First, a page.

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Adviser defends Glazers as United shares fall


Ed Woodward, Manchester United's vice-chairman and the man who engineered their listing on the New York Stock Exchange (NYSE), has sprung to the defence of the Glazers as the club's shares continue to fall.  No surprise there, but it is the content of the defence that is interesting.

The club's shares were trading yesterday on the NYSE at $12.24 (about £7.67) each, down from $14 at the August flotation.   This price values the club at about $2,05 billion (£1.3 billion).   However, Mr Woodward emphasised that the club was not concerned about the share price on a daily or weekly basis. He said that the real priority was deliver y on the promise of a growth company to investors.

Many fans blame the Glazers for loading the club with debt.   However, Mr Woodward argued that the debt was small relative to the size of the business.   The servicing costs relative to the profits were going down. The debt reduction would not hinder United in the transfer market and, in any case, there was not a transfer budget as such.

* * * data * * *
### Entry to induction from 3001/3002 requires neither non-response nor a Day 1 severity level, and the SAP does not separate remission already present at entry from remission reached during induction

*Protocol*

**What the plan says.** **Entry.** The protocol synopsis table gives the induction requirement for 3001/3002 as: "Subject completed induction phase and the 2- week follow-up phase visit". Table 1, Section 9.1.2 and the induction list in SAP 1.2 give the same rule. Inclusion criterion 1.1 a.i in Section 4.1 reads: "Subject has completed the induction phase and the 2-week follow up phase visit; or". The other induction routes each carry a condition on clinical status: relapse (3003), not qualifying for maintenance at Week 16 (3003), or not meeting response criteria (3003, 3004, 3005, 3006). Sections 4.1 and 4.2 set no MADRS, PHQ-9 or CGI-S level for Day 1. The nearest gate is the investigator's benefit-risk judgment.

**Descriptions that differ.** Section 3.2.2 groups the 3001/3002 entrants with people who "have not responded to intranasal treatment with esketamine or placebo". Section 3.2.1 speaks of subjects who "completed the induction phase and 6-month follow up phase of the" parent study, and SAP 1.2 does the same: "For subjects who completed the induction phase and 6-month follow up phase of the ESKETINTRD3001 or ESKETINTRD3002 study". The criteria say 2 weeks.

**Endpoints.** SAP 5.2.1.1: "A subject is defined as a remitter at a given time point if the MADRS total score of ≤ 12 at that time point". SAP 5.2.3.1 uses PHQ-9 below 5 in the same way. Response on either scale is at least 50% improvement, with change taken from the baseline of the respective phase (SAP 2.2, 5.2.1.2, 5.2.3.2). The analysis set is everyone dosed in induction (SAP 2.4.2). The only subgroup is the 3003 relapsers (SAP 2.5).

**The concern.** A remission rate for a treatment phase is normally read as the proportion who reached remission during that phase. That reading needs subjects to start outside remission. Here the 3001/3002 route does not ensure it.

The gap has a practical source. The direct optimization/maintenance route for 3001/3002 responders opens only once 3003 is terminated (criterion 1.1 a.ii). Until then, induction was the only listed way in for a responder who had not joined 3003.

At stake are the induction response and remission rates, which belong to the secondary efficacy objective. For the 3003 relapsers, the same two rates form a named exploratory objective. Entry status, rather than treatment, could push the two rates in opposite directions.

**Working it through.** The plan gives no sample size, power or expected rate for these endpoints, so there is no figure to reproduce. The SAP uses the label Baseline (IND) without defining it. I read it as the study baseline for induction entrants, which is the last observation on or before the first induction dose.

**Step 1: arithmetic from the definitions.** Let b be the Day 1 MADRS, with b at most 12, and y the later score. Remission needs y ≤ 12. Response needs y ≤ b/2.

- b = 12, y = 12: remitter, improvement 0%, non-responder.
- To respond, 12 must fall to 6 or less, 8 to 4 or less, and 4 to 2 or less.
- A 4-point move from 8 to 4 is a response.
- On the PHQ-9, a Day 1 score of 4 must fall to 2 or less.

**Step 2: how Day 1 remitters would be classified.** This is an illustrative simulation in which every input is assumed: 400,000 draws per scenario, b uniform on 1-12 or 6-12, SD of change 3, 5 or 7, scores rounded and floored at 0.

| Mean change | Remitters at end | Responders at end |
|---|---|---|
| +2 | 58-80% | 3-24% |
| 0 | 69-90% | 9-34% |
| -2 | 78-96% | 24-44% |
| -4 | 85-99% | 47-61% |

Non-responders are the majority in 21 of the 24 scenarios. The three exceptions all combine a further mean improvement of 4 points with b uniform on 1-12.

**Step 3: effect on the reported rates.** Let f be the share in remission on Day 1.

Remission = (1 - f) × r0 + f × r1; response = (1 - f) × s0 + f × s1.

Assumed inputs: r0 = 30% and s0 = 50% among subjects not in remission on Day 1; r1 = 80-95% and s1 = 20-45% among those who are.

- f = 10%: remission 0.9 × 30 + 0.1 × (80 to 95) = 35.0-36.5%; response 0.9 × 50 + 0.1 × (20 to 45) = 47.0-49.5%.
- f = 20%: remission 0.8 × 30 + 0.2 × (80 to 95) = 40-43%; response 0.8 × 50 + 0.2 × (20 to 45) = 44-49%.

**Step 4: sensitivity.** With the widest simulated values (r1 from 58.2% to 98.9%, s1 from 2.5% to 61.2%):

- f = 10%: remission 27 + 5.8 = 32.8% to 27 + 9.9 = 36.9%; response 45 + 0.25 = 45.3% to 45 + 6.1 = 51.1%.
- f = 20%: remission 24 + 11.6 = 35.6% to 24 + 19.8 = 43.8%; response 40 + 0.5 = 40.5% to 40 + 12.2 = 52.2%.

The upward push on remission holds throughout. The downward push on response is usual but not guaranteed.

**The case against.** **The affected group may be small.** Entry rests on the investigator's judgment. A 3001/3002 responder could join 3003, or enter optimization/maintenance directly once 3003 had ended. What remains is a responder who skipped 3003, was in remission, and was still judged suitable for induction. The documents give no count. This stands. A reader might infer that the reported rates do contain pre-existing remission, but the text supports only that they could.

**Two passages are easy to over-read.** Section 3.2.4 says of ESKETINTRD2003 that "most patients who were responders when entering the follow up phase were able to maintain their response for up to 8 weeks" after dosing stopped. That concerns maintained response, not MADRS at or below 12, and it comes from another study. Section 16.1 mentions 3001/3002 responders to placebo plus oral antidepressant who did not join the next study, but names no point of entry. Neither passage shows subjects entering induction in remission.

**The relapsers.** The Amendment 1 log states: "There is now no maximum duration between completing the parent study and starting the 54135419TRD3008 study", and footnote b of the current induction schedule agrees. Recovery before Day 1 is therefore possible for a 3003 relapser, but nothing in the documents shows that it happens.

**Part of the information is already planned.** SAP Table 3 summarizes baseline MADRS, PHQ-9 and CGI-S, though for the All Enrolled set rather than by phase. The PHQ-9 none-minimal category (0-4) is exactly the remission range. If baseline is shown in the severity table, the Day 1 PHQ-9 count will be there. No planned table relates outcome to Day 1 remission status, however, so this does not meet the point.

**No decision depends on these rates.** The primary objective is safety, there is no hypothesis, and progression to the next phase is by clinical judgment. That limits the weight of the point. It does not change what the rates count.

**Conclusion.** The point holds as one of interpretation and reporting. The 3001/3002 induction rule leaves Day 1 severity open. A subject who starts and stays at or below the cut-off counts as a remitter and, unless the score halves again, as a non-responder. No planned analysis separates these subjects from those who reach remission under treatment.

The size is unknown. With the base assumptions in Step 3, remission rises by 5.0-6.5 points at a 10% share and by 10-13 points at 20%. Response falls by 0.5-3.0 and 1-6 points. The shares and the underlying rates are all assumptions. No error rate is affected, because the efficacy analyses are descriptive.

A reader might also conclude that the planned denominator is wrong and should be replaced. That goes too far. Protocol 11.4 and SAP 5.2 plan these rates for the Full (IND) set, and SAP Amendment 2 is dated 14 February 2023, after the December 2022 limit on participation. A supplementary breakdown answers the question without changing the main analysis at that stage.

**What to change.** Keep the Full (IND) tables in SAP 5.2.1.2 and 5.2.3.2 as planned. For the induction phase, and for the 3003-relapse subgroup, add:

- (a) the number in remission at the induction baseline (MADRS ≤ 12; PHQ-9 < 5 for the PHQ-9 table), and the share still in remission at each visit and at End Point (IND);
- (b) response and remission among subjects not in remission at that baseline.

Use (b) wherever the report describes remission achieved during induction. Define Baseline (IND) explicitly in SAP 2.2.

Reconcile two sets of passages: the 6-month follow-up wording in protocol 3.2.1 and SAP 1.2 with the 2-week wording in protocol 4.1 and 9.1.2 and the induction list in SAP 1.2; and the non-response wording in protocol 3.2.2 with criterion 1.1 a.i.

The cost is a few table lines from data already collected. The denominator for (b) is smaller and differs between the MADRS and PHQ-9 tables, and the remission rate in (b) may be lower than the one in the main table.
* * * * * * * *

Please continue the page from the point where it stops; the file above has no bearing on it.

Mr Woodward emphasised that the Glazers were there to stay.  He told the Financial Times, ''They are convinced by the long-term opportunities of this business to deliver and they absolutely love it' [in which case it is a shame they don't come to Old Trafford more often].

As for the Glazers taking money out of the club, Mr Woodward told the Pink 'Un this was their entitlement: 'The Glazers haven't had a liquidity event since they put the money in in 2005.'  Come to think of it, I haven't had a liquidity event myself recently.   Perhaps I should treat myself to one.